UCL’s ‘Prim Tech’ Course is moving to Butser Ancient Farm, Hampshire
15 July 2019
From September 2019, Butser Ancient Farm will be hosting the UCL Institute of Archaeology’s annual ‘Prim Tech’ course, marking a partnership in teaching, research, and public engagement in the technologies of the past and their contributions to sustainability in the present.
The ‘Primary Technologies’ course has been run every year by the UCL Institute of Archaeology since 1982. It introduces first year undergraduate students, at the very beginning of their time at University, to the basic elements of technology, essential crafts and skills. These include making stone tools, extracting copper from ore, making and firing clay pots, processing crops to make bread, and learning about constructing ancient buildings. As well as these core skills the students learn how important experiments are in understanding the past, how to build useful experimental approaches to archaeology and how to use the results to interpret data in more nuanced and sophisticated ways.
In considering where to relocate this course, after more than a decade based in West Sussex, Butser Ancient Farm was an obvious choice. Founded in 1972 by the celebrated experimental archaeologist Peter Reynolds, Butser has been a pioneering force in understanding ancient farming and prehistoric technologies and is internationally recognised for its contribution to the field. Run today as a community interest company, Butser Ancient farm is a powerful force in school and adult education in exploring the human past and in providing opportunities for unique experiences and experiments in the technologies encompassed by past societies and still used by many traditional societies.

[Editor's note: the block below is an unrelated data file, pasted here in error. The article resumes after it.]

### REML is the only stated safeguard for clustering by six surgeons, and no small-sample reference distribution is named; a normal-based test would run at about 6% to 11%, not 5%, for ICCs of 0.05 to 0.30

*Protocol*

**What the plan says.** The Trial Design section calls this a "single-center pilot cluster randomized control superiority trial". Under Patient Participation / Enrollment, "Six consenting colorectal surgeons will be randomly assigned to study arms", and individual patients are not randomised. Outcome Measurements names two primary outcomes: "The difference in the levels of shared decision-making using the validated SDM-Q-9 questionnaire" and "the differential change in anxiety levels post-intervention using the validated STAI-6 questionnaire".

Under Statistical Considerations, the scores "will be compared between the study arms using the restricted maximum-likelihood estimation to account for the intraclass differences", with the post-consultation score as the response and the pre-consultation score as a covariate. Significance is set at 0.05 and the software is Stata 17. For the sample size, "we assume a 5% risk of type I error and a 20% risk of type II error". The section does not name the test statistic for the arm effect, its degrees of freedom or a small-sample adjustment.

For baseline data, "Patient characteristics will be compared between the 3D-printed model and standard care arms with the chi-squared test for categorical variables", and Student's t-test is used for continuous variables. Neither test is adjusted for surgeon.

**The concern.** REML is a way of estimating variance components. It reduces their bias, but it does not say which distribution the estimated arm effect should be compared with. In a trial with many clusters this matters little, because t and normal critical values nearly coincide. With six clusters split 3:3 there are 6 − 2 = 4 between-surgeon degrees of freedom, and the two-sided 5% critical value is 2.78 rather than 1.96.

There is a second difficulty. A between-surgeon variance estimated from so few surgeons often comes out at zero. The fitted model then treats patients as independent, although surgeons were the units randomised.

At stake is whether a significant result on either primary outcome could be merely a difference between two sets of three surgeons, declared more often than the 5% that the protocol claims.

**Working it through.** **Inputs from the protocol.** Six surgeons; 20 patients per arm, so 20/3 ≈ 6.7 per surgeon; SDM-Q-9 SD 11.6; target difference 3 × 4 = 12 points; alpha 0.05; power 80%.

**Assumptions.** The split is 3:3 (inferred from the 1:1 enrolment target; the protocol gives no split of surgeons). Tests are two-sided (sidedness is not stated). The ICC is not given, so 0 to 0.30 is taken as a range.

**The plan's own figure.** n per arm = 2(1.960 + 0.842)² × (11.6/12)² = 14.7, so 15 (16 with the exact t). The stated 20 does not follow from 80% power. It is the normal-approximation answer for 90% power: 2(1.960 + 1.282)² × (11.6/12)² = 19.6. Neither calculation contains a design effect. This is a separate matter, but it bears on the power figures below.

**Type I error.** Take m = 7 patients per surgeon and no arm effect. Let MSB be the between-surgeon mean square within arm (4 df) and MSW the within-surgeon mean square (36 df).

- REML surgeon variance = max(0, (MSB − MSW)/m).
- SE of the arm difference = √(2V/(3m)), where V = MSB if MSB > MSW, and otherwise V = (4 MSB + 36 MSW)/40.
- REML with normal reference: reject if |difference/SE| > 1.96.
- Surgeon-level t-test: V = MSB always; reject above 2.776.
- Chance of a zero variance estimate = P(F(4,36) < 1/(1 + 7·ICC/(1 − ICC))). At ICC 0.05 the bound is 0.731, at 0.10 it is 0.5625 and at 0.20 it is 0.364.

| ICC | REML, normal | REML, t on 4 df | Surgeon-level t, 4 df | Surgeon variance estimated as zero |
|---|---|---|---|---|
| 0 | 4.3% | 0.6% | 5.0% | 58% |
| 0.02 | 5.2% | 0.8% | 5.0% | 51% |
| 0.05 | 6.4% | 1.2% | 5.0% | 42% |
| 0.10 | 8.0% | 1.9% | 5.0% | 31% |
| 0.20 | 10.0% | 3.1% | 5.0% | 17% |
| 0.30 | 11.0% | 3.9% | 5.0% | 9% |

According to Butser Ancient Farm Director, Maureen Page:
- “I am excited to welcome UCL Institute of Archaeology to Butser Ancient Farm. For us this signals a new chapter in the farm's development. We value this collaboration as it will enhance our ability to promote current research and encourage the enthusiasm of new archaeologists, enabling us to bring this knowledge and understanding to a wide and varied audience. Experience, experiment and education were the founding principles of Butser Ancient Farm for Peter Reynolds and this opportunity will help us to reinforce these principles.”
UCL Institute of Archaeology Director, Sue Hamilton indicated:
- “I’m thrilled by this collaboration and it could not be at a better place. The common ethos and interests of the UCL Institute of Archaeology and Butser Ancient Farm makes this a compelling partnership centre around investigating ‘primary technologies’ to better elucidate the past and provide more alternatives for sustaining present-day environments and resources.”